• Bishops should be active members of their national episcopal conferences. At the same time, however, these bodies must not obscure the “personal responsibility of each bishop in relation to the universal church and to the particular church entrusted to him.”  (p. 31)

 * * *

 Cardinal Carlo Maria Martini, for decades the great white hope of the Catholic Church’s liberal wing to become the next pope, broke a long public silence since his retirement from Milan with a Wednesday, April 7, interview in the Italian newspaper Il Tempo. He gave the interview to journalist Giuseppe De Carli, the dean of Vatican coverage on RAI, the main Italian public TV network.

In the interview, Martini revived a familiar theme: collegiality, meaning more participative and decentralized governance in the Catholic church. Martini proposed convoking occasional synods, representative of the world’s bishops, with real decision-making authority, as was the custom in the early church. Martini also suggested that presidents of bishops’ conferences could join the cardinals in electing future popes.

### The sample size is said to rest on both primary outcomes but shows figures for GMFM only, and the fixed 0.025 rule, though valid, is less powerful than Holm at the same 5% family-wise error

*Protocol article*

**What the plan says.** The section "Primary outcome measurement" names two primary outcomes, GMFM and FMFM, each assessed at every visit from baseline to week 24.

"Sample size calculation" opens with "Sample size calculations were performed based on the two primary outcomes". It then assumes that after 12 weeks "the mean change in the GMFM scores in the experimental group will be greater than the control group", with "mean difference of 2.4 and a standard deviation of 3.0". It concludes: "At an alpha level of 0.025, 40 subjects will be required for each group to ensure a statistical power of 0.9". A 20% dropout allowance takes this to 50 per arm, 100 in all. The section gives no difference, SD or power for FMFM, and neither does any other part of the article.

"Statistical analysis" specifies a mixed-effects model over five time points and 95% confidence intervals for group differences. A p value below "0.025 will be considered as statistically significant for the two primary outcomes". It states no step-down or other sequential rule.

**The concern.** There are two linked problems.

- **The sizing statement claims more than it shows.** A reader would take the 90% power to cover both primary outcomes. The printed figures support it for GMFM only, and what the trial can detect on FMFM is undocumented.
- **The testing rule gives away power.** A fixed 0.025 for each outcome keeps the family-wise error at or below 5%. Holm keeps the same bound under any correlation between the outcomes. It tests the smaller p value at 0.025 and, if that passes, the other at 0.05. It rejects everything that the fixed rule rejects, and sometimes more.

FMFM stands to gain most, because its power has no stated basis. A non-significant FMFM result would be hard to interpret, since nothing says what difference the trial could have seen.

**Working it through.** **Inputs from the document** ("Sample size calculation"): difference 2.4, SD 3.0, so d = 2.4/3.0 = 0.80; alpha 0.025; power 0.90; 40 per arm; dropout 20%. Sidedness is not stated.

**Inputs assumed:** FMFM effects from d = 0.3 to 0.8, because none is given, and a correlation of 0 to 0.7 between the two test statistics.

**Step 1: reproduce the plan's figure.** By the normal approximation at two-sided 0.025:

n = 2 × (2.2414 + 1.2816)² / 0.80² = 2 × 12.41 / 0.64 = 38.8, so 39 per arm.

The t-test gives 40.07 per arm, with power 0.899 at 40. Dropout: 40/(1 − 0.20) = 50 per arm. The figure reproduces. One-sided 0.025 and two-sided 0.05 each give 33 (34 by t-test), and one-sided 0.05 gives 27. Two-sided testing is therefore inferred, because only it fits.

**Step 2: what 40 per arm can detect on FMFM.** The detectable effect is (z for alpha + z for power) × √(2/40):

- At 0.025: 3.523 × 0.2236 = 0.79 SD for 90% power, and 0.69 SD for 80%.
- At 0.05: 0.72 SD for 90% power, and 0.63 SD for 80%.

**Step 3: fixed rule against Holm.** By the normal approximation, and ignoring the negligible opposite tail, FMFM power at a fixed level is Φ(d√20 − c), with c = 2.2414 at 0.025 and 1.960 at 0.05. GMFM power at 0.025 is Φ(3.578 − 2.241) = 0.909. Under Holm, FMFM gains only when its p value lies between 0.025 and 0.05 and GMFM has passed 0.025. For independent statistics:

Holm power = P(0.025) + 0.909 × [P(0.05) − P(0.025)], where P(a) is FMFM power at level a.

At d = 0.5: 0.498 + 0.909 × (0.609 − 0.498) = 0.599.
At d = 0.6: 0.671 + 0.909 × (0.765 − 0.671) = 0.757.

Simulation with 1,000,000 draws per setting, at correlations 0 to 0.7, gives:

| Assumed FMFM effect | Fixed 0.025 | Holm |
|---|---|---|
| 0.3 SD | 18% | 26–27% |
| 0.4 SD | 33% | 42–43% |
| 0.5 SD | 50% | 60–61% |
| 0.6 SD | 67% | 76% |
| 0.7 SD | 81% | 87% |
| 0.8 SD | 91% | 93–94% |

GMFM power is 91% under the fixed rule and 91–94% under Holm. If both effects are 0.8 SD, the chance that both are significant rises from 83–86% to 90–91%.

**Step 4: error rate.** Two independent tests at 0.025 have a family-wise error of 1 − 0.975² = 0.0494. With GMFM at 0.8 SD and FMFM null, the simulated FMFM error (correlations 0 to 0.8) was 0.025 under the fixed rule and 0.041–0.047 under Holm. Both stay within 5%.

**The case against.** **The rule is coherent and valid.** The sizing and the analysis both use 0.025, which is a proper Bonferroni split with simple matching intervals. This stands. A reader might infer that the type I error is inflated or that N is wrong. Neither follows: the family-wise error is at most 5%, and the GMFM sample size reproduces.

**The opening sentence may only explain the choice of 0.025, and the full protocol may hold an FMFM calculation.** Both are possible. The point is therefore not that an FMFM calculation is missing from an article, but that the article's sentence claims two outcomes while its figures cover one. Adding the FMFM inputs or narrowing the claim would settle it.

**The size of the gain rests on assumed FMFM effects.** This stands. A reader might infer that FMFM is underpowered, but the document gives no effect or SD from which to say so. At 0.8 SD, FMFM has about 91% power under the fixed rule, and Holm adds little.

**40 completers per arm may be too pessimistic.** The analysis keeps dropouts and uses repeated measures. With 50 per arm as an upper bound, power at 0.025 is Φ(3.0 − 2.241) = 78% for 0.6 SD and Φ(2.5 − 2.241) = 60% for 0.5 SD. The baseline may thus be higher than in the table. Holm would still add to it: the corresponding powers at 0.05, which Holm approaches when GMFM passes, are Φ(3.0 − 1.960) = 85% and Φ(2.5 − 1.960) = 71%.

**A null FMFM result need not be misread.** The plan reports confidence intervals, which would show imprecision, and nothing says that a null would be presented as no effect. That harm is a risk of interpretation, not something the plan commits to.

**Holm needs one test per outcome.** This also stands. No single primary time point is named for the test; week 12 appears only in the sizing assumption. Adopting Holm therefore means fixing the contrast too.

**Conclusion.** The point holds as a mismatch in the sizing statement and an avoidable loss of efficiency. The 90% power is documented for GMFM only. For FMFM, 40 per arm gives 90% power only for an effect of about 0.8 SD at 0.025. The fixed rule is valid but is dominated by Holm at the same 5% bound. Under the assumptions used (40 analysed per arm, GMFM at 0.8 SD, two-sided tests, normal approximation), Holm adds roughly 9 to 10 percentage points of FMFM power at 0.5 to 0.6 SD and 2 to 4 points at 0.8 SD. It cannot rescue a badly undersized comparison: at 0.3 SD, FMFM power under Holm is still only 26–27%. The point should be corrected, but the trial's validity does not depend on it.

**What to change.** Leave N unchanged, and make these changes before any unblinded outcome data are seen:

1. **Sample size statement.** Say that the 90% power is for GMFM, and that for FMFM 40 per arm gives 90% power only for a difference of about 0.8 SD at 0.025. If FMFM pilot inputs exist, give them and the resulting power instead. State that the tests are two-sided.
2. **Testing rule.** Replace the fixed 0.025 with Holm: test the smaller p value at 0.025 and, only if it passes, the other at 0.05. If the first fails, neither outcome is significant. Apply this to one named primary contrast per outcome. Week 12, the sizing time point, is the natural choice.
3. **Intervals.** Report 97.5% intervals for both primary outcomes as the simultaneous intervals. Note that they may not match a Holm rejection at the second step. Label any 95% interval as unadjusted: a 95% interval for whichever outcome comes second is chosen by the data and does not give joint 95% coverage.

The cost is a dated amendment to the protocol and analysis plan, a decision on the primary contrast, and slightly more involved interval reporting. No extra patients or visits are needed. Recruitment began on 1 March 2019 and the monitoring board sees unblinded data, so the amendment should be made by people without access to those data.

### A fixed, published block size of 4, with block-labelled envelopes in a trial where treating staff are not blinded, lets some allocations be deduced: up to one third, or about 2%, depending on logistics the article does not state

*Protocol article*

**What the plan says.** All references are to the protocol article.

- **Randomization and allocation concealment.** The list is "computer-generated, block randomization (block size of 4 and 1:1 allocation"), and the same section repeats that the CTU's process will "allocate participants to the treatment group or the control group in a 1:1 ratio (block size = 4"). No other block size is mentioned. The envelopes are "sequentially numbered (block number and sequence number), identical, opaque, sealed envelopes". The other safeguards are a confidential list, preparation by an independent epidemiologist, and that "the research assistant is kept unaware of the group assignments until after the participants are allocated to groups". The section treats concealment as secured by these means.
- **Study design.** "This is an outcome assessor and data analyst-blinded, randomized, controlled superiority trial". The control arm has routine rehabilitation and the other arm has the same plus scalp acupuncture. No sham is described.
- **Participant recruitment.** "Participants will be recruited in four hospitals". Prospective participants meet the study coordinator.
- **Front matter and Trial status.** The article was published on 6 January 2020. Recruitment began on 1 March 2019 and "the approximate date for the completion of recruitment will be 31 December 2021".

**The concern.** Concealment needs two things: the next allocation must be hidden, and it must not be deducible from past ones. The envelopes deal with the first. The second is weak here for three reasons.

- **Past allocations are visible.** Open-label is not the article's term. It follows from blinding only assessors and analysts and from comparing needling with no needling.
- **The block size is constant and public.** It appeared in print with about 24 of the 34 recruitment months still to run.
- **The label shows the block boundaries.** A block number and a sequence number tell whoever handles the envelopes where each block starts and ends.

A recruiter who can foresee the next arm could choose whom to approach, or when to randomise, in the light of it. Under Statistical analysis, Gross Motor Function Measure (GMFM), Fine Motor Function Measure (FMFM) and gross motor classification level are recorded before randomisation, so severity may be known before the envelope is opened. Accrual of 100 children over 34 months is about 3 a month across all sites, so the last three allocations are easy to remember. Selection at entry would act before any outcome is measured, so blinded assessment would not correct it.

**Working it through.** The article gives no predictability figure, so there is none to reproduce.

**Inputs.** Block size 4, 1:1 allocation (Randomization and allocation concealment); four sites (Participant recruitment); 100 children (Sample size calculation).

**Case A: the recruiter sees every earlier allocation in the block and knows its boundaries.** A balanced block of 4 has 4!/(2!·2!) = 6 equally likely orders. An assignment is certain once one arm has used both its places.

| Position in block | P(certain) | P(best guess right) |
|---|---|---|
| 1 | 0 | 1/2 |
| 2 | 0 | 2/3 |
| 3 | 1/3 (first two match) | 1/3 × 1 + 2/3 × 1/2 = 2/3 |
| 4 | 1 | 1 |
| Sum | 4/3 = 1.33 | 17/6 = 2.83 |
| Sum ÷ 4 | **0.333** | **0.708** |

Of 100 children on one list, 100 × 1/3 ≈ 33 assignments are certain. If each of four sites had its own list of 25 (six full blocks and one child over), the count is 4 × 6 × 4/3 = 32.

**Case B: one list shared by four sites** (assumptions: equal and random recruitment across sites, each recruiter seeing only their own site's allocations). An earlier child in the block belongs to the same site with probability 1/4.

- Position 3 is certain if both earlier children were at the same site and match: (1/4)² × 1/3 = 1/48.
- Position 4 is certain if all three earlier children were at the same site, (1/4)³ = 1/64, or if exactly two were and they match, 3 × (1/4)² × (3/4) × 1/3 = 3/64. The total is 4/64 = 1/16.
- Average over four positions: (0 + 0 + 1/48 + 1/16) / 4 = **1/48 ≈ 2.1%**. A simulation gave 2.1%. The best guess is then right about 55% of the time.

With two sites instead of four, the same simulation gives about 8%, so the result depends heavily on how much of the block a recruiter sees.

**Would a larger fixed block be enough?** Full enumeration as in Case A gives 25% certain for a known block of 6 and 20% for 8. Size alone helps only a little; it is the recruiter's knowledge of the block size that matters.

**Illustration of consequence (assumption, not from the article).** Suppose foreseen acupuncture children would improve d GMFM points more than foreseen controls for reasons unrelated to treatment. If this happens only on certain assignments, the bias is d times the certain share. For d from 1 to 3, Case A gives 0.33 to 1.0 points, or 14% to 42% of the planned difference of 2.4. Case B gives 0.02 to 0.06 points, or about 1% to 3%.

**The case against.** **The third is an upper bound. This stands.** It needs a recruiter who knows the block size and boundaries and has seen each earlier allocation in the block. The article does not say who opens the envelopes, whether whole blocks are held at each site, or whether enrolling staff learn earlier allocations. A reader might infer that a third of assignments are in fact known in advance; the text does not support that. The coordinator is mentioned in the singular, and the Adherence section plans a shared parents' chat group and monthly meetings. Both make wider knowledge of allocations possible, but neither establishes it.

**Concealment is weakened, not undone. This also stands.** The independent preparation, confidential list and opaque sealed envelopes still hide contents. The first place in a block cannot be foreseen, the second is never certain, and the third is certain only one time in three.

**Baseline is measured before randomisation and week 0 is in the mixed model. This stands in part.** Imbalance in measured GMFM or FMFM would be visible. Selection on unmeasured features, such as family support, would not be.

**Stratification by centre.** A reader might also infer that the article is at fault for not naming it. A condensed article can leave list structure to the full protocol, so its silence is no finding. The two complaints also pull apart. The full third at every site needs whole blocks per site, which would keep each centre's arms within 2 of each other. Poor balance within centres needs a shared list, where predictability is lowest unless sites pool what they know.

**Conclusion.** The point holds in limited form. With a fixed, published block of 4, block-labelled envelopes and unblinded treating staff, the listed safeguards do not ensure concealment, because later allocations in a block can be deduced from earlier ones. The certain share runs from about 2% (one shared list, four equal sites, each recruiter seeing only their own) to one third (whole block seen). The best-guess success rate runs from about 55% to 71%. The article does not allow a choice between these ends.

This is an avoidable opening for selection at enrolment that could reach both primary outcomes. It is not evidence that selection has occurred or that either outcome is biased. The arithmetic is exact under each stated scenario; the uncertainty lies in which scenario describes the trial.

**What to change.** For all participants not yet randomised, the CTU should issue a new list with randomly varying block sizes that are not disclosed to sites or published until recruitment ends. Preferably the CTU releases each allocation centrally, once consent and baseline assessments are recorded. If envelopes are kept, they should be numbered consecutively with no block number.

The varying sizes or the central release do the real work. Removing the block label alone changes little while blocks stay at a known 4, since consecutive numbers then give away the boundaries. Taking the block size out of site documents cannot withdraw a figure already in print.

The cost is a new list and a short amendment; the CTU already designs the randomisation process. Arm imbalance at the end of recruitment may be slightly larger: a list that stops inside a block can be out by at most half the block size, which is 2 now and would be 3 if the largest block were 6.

Martini’s argument highlights the synods and councils of the early Christian centuries, to which proponents of collegiality often appeal in order to argue that today’s “imperial papacy” is a distortion of tradition.

Readers seeking a primer on the topic could do no better than Jesuit Fr. Norman Tanner’s new little book, Was the Church Too Democratic? Councils, Collegiality and the Church’s Future (Dharmaram Publications, 2003). Tanner is an English Jesuit church historian who teaches at Rome’s Gregorian University.